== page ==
||A market which often is subject to wide price fluctuations is said to be volatile. This volatility is often due to a lack of liquidity.
||The ones where the price moves vigorously and unpredictably. Some commodities are more volatile in character than others but volatility is mainly a varying characteristic that affects all markets at different times.
||A measurement of the change in price over a given period. It is often expressed as a percentage and computed as the annualized standard deviation of the percentage change in daily price.
||Strategies designed to speculate on changes in the volatility of the market rather than the direction of the market.
||The number of purchases or sales of a commodity futures contract made during a specific period of time, often the total transactions for one trading day.
||The number of futures contracts, calls, or puts traded in a day. Volume figures use the number of longs or shorts in a day, not both. Such figures are reported on the following day.
||Volume of Trade
||The number of contracts traded during a specified period of time. It may be quoted as the number of contracts traded or as the total of physical units, such as bales or bushels, pounds or dozens.
||Document guaranteeing the existence and availability of a given quantity and quality of a commodity in storage; commonly used as the instrument of transfer of ownership in both cash and futures transactions.
||Denotes the situation where a financial institution carries an open position on it books until a suitable long term counter party can be found.
||Instrument which gives the holder the right (but not the obligation) to buy shares directly from the company at a fixed price some time in the future. a type of call option.
||An illegal process in which simultaneous purchases and sales are made in the same commodity futures contract, on the same exchange, and in the same month. No actual position is taken, although it appears that trades have been made. It is hoped that the apparent activity will induce legitimate trades, thus increasing trading volume and commissions.
||A term often used to describe an option because of its limited life. Shortly before its expiration, an out-of-the-money option has only time value, which declines rapidly. For an in-the-money option, only intrinsic value is left upon expiration. For futures options, this is either automatically exercised or cashed out. At the end of its life, an option that has no intrinsic value becomes worthless; i.e., it wastes away.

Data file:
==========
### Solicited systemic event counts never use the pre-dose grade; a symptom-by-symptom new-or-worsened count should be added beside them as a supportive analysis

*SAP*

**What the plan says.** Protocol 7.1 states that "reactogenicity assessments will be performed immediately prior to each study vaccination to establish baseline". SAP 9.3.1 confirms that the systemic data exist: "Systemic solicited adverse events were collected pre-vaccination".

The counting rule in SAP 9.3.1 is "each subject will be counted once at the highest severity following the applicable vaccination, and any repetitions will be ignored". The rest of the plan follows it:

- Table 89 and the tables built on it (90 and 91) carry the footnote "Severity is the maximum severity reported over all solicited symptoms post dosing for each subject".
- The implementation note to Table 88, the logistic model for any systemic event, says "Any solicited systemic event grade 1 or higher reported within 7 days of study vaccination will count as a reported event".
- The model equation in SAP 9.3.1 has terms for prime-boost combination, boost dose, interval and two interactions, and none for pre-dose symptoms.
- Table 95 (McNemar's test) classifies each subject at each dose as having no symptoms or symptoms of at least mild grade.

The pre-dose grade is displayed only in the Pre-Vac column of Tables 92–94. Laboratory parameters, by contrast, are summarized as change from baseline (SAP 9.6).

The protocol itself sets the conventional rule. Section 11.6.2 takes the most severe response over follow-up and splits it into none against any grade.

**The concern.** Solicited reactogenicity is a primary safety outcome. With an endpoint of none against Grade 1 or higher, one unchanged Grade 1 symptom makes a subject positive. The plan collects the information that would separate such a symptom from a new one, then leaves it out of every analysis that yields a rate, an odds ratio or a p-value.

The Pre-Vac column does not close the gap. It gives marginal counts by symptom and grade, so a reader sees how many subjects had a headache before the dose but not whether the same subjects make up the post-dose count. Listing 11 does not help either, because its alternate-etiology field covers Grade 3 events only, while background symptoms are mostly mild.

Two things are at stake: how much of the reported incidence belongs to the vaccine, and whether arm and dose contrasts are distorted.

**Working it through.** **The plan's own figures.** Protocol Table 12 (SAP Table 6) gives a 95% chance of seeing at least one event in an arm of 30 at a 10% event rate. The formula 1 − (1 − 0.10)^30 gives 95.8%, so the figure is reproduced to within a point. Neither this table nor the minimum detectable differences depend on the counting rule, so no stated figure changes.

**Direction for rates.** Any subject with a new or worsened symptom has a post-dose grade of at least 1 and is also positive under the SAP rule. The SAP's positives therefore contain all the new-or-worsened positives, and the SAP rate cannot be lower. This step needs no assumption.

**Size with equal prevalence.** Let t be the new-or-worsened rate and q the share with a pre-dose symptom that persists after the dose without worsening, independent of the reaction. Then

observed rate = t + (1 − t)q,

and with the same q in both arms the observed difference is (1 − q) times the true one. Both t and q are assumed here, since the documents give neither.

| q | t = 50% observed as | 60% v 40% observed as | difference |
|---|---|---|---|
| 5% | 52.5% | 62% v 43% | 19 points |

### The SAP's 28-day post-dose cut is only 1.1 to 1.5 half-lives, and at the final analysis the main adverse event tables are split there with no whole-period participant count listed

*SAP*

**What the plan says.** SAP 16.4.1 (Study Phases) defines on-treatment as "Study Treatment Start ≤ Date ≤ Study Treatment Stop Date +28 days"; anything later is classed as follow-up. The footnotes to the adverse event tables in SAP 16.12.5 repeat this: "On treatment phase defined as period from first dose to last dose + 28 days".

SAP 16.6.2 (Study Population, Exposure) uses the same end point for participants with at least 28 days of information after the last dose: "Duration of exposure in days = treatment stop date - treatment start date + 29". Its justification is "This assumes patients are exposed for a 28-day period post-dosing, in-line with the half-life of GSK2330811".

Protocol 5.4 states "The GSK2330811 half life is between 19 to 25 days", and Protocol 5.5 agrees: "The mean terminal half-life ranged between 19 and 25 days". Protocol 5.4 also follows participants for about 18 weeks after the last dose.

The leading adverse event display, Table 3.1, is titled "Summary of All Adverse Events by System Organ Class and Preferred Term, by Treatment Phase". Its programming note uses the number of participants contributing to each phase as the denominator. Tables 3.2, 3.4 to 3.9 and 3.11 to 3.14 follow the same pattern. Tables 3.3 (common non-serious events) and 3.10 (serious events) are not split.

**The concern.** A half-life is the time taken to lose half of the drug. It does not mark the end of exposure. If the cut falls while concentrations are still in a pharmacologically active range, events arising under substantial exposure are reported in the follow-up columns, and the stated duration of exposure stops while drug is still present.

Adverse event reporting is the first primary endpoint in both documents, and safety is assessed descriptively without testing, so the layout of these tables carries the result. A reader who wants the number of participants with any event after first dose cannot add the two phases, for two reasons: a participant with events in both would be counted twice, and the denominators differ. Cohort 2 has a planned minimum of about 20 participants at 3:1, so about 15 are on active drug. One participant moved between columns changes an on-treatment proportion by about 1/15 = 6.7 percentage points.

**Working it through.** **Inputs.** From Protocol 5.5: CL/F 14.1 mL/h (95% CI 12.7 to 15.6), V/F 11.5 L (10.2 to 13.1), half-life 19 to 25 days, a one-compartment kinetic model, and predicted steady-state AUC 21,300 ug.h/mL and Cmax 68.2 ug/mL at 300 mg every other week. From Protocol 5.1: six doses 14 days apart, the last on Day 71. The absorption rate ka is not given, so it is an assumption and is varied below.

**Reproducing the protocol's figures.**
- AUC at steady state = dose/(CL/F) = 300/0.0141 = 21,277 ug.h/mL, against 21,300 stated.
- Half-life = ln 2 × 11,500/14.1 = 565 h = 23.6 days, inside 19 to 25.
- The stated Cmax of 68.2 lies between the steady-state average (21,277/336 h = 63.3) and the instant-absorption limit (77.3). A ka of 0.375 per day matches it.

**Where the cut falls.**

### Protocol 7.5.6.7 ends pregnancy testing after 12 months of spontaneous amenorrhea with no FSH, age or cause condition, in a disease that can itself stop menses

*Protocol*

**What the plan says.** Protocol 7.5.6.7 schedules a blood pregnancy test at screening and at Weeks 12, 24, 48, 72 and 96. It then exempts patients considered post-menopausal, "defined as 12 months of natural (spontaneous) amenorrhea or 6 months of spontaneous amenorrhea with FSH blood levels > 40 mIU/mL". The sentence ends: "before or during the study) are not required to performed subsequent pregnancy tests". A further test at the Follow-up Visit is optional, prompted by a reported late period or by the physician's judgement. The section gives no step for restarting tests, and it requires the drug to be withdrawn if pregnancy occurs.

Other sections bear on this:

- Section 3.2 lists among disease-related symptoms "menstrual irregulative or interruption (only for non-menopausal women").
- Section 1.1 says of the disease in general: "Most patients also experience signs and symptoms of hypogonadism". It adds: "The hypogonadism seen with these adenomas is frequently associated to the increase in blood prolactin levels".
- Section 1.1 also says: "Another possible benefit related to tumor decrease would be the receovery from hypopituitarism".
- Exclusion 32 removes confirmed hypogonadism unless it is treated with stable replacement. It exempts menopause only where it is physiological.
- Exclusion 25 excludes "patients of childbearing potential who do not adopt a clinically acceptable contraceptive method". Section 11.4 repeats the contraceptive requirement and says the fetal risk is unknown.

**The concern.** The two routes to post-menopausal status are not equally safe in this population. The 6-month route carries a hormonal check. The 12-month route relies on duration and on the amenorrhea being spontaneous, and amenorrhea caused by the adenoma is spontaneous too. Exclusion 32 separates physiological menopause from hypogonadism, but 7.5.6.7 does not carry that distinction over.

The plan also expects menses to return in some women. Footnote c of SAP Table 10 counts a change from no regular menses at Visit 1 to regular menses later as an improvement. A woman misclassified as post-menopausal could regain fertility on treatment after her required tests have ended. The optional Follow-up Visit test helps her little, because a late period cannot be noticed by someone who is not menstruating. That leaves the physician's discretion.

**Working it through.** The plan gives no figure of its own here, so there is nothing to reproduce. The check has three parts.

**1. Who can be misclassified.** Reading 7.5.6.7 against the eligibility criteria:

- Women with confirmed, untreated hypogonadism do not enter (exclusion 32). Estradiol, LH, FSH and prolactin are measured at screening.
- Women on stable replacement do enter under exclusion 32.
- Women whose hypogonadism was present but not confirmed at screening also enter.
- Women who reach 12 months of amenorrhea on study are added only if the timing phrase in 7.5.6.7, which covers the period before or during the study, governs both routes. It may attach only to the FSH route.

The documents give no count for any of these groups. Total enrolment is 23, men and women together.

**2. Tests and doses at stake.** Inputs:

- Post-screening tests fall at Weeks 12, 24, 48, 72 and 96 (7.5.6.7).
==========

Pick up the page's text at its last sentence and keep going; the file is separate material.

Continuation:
||A relatively large difference between cash prices and futures prices. A weak basis also can be called a "wide basis," or a "more negative basis": for example, a weak basis usually occurs in grains at harvest time when supplies are abundant. Buyers can lower their bids to buy. As the cash prices decline, relative to futures prices, the basis weakens (gets wider). A weak basis indicates a poor selling market, but a good buying market.
||Empirical anomaly which describes the fact that shares have lower returns on Mondays than on other days of the week, catteries paribus, see January effect, small firm effect.
||A corporation's current assets less its current liabilities.
||See Option Seller.
||One who sells an option. A "writer" (or grantor) obligates himself to deliver the underlying futures position to the option purchaser, should he decide to exercise his right to the underlying futures contract position. Option writers are subject to margin calls because they may have to produce the long or short futures position. A call writer must supply a long futures position upon exercise, and thus receive a short futures position. A put writer must supply a short futures position upon exerci
||1) The production of a piece of land; e.g., his land yielded 100 bushels per acre. 2) The return provided by an investment; for example, if the return on an investment is 10%, the investment yields 10%.
||A measure of the annual return on an investment.
||A chart in which the yield level is plot on the vertical axis and the term to maturity of debt instruments of similar creditworthiness is plotted n the horizontal axis.